The Life Sciences Report: Some experts have said that the intervertebral disc space is a hostile environment. Why?
Silviu Itescu: The intervertebral disc space is a hostile environment primarily because of the lack of direct blood and nutrient supply. Any nutrients to support the relatively low number of cells in the disc must diffuse from the adjacent vertebral bodies, above and below, through the cartilaginous endplates and into the disc. This low-nutrient environment becomes even more hostile as the disc degenerates. As a disc degenerates, the end plates of the vertebrae become less porous, further reducing the supply of nutrients to the disc. Because of the relatively low numbers of cells, the disc has a limited capacity for repair and self-regeneration. All of the degenerative changes together reduce the capacity of cells to repair the disc or even to produce the water-retaining proteoglycans in the nucleus of the disc that cushion compression forces in the spine of the upright human.
TLSR: What is an acceptable endpoint for a degenerative disc disease (DDD) trial?
SI: Patients seek treatment for back pain due to the pain itself, and the impact of that pain on their quality of life. Therefore the FDA has typically requested endpoints that reflect clinically meaningful improvement in pain and/or function.
TLSR: Do Mesoblast's mesenchymal precursor cells (MPCs) durably engraft after they are injected into the disc, or do they act in more of a druglike or paracrine fashion, and then leave the region?
SI: We do not believe that the MPCs integrate into the patient's tissue. In other therapeutic areas, we have seen our cells persist in the body for a few weeks to several months, but we have not specifically studied their persistence in the disc. We believe that once our cells are injected into the disc, they create a pro-regenerative environment in the disc that starts the regenerative cascade and positively influences the native cells to continue the regeneration of the disc. This is why we see continued regeneration and improvement over time, even after we believe our cells are no longer present.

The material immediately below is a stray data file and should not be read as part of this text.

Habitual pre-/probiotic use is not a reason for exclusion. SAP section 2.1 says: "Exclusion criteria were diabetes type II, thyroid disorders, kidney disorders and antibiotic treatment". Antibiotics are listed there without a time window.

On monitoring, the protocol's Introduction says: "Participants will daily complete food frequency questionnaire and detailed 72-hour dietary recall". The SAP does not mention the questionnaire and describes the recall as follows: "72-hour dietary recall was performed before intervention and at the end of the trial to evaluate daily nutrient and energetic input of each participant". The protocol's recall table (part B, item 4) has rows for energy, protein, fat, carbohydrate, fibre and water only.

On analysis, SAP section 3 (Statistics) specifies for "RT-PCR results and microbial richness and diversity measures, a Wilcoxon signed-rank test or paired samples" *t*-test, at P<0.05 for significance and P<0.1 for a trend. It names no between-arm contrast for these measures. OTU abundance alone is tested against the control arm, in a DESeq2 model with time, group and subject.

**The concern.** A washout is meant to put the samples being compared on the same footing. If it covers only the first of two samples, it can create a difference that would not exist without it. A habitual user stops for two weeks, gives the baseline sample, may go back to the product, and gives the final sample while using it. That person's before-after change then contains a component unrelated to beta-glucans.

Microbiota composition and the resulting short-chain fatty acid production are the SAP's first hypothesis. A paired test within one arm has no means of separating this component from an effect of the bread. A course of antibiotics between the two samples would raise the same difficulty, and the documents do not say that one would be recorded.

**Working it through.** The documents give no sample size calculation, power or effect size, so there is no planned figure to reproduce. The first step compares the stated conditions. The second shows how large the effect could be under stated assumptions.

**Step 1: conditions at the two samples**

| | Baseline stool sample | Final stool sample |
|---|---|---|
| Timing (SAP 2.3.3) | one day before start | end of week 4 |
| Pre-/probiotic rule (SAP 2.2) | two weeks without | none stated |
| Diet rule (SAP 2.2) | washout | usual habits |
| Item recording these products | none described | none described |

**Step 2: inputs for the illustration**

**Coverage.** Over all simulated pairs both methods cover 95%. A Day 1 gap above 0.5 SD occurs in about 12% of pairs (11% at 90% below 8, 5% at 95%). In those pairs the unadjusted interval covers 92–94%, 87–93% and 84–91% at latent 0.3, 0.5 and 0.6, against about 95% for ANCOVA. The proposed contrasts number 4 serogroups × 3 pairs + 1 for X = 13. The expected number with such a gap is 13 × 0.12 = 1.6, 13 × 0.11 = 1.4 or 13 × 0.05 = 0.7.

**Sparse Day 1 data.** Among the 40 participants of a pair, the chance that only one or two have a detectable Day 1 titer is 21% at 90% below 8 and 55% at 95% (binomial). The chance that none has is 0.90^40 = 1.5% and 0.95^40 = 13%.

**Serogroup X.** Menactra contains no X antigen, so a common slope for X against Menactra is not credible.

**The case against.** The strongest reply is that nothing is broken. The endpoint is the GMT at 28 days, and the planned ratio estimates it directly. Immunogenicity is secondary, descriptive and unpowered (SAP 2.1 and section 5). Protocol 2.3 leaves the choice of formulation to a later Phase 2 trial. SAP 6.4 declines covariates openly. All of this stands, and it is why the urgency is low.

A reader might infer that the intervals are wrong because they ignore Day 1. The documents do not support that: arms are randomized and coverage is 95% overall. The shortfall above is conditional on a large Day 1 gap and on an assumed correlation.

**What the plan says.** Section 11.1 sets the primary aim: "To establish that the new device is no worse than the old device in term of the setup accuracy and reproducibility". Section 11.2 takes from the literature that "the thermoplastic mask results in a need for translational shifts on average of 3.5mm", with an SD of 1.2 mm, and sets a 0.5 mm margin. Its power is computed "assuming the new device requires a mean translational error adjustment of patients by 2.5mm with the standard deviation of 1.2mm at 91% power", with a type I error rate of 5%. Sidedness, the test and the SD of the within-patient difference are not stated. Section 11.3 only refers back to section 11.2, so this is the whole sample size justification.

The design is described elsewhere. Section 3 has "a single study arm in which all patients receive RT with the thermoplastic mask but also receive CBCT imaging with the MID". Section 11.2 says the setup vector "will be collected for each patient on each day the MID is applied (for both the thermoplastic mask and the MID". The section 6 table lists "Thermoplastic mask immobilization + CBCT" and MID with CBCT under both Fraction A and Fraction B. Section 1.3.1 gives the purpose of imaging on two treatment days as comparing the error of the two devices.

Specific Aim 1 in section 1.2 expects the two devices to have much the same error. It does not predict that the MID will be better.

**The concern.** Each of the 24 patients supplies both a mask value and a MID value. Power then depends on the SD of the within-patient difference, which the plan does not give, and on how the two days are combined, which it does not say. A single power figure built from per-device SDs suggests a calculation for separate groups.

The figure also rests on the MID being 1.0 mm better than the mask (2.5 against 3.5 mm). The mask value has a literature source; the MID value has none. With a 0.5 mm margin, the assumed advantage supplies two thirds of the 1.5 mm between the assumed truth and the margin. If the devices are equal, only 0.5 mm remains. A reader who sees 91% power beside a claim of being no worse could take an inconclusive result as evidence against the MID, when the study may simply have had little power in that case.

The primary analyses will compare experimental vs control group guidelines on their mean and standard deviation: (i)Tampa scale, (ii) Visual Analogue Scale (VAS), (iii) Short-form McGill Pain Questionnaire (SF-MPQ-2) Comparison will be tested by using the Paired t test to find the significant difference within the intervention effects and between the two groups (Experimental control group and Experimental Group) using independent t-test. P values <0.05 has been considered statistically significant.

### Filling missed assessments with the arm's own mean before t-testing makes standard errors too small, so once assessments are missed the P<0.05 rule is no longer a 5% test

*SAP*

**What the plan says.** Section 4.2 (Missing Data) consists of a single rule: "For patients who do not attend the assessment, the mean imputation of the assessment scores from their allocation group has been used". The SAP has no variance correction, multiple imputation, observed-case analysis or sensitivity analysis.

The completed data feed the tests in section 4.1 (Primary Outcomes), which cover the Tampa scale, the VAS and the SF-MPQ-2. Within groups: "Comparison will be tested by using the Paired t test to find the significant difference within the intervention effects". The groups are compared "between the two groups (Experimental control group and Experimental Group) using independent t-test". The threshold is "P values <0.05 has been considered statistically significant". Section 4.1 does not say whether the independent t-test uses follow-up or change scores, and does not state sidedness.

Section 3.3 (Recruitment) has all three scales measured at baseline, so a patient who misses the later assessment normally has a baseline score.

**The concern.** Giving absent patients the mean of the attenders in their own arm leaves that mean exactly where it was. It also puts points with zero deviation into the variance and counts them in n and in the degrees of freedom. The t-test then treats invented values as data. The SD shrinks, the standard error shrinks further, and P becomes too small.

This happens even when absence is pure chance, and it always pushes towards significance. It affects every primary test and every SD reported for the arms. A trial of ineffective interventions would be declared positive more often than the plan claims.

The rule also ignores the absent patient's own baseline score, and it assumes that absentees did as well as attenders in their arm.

TLSR: Are the cells administered to the patient in the same manner as a corticosteroid or other drug injection? Describe the procedure for me.
SI: Delivering the cells is relatively simple and quick, not too dissimilar to an epidural steroid injection. The procedure is performed in a fluoroscopy suite with the patient placed face down on the procedure table. The patients can have light sedation or local anesthesia, depending upon surgeon and patient preference. Under fluoroscopic guidance, a needle is placed into the center of the disc, the nucleus pulposus. The MPCs, which are cryopreserved in the vapor phase of liquid nitrogen, are thawed and mixed with a carrier material, hyaluronic acid, in a 1:1 ratio. The mixture is placed in a pressure manometer syringe to ensure that the injection does not increase the pressure in the disc and cause further damage. Approximately 2mL of the cell mixture is slowly injected into the center of disc. The needle is removed to complete the procedure. The patient may be observed for a short time before being released. The entire procedure typically takes less than 20 minutes.
TLSR: This procedure is going to cost much more than a corticosteroid injection. How do you envision that payers will respond to cell therapy in DDD?
SI: Typically, epidural steroids are not highly effective for treating chronic back pain. While some patients may receive some temporary pain relief—6 to 12 weeks—from the effect of a steroid injection, the benefit becomes less and less over time with regard to pain reduction, and the duration of relief decreases with each round of epidural steroid injections.
TLSR: Thank you, Silviu.
MW: Thank you.
1) George Mack conducted this interview for The Life Sciences Report and provides services to The Life Sciences Report as an independent contractor. He or his family own shares of the company mentioned in this interview: None.
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